United States: new vaccines and new recommendations for children, adolescents,
and adults. Vaccine. 2013;31(42):4689-4693. doi: 10.1016/j.vaccine.2013.03.031.
At Tria Health, our pharmacists are here for you! They are always happy to answer any of your medication-related questions. For September, we’ve compiled some of our more popular migraine questions, along with our pharmacists’ answers.
What are the most common migraine triggers?
Some foods such as: wine, aspartame, and monosodium glutamate (MSGs)
Certain medications such as nitrates (used for chest pain)
Unmodifiable triggers like menstruation, weather changes, neck pain, certain odors or visual stimuli
What can worsen migraines?
Rapid head movements like sneezing or turning you head away quickly, bright lights, loud sounds, straining at stool, and physical exertion can all worsen migraines.
How do I cope with my migraine triggers?
As most triggers cannot be completely avoided, coping with known triggers is an important strategy in migraine relief. A staggering 80% of people with migraines say emotional stress is a trigger, but no one is immune to it. Check these tips out for how to manage your stress:
Meditate for 15 Minutes
Take a Break & Breathe Deeply
Laugh out Loud
Listen to Music
Keep a Journal
I don’t want to take a medicine, what can I do instead?
Cognitive Behavioral Therapy
Physical therapy can be helpful for patients who have muscle tension leading up to a migraine
There is no good clinical data to recommend hypnosis, acupuncture, transcutaneous electrical nerve stimulation (TENS), or chiropractic or osteopathic care, but some people find these methods appealing.
Dealing with migraines can have a definite impact on your lifestyle. Having a better understanding of what triggers migraines and how to cope can help.
If you have any additional questions regarding your medications, reach out to the
At Tria Health, our pharmacists are here for you! They are always happy to answer any of your medication-related questions. For August, we’ve compiled some of our more popular questions, along with our pharmacists’ answers.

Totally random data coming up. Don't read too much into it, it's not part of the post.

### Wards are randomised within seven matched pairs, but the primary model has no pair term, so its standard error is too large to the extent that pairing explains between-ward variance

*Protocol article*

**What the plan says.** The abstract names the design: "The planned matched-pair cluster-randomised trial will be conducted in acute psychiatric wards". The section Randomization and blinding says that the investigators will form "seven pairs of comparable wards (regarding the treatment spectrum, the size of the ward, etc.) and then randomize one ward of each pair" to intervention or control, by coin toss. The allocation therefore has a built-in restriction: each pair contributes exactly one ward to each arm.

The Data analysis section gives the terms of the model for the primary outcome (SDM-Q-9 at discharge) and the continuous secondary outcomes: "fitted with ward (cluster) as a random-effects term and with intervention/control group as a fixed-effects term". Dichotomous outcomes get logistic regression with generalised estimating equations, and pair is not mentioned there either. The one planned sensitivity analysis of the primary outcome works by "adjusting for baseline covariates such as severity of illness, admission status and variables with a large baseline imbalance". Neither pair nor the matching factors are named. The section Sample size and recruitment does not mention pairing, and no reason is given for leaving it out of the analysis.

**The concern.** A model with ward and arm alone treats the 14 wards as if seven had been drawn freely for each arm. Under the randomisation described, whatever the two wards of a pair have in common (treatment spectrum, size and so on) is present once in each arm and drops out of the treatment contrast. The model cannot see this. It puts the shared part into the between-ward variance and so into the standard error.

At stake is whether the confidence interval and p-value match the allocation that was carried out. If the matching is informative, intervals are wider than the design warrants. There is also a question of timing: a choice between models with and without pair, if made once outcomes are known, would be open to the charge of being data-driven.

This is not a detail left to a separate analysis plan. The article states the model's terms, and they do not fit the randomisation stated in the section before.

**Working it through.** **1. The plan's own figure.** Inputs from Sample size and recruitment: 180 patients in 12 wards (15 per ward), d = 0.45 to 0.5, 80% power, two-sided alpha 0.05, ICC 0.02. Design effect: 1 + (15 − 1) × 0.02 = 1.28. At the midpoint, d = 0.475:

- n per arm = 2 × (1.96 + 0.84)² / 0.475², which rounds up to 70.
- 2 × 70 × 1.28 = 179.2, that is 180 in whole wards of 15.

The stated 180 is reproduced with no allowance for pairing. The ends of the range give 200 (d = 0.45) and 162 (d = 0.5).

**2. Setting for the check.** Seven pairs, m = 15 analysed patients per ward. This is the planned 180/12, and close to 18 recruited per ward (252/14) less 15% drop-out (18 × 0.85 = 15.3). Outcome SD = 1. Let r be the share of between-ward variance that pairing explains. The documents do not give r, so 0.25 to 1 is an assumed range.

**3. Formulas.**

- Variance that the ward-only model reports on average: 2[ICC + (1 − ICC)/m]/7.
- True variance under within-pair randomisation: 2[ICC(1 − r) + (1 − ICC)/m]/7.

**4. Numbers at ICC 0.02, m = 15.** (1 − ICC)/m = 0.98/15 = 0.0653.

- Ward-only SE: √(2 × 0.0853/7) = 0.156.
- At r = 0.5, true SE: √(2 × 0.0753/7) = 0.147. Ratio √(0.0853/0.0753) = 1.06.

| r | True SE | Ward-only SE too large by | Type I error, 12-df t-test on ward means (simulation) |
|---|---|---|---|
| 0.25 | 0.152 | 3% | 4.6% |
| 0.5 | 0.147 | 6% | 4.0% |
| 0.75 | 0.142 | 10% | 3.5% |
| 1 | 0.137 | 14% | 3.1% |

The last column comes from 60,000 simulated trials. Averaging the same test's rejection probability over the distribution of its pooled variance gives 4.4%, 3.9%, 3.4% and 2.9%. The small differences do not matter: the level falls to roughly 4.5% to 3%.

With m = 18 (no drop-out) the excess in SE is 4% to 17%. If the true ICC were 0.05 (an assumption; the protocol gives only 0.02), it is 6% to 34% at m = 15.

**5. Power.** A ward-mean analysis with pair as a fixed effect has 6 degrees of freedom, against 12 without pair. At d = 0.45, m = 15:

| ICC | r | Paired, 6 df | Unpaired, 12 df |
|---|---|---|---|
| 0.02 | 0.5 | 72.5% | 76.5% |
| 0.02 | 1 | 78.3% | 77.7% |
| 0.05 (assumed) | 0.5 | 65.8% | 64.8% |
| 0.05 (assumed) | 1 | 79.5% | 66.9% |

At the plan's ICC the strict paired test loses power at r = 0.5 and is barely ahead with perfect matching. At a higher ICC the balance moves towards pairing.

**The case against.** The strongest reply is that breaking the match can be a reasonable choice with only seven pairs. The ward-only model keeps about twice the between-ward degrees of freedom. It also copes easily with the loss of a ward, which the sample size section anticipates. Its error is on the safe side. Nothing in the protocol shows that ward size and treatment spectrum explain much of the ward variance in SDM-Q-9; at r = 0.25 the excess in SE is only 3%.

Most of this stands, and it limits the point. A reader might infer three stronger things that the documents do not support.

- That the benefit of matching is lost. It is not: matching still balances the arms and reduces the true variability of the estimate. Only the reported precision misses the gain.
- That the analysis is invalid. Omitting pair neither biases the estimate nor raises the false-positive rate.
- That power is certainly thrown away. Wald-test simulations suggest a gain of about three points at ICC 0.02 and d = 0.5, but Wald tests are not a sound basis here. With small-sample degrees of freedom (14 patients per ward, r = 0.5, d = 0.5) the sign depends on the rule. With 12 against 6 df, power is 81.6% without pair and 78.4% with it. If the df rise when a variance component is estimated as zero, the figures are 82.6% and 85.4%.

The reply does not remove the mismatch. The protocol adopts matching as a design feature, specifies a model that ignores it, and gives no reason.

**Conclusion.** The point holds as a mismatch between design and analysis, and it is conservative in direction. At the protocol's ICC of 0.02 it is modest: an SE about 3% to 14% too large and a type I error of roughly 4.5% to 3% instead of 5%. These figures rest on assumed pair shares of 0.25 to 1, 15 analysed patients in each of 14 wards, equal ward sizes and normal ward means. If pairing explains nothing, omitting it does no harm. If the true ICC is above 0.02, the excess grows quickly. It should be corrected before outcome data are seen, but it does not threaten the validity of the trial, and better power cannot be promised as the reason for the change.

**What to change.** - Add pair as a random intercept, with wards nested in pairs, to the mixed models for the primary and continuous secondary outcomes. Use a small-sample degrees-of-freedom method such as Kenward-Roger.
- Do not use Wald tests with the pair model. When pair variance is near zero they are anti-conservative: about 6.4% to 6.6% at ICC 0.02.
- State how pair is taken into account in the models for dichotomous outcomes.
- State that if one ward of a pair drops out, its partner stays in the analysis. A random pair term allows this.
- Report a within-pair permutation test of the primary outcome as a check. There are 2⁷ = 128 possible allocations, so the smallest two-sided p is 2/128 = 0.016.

Is it possible for my medication to lose its effectiveness over time?
Yes. Medications may lose potency and effectiveness over time. Unless the bottle suggests otherwise, always consider the expiration date of a prescription medication one year following the fill date. If you filled a prescription on July 1st 2017 it should be considered expired and a new prescription will be necessary on July 1st 2018.
Do generic drugs work just as well as the brand name versions?
Yes. Generic medications contain the same active medicine and are safe and effective alternatives to brand name products. In order to receive F.D.A approval, generic medications must prove that they are equivalent to the brand name medication.
Is it safe to take slightly expired medication?
Taking a medication that is slightly expired is unlikely to cause harm, but it is possible that it may not work as well and in general it is best to acquire a new prescription if your medication is expired.
How can you tell if a medication is expired?
If the medication was filled more than 12 months ago or the listed expiration date on the bottle has passed consider the medication as expired. In addition, if the appearance of the medication has changed this may be an indication of an expired product. If you have an injectable solution or oral suspension that has changed colors or consistency this might indicate a new prescription is needed.
If you have any additional questions regarding your medications,
reach out to the Tria Health Help Desk: 1.888.799.8742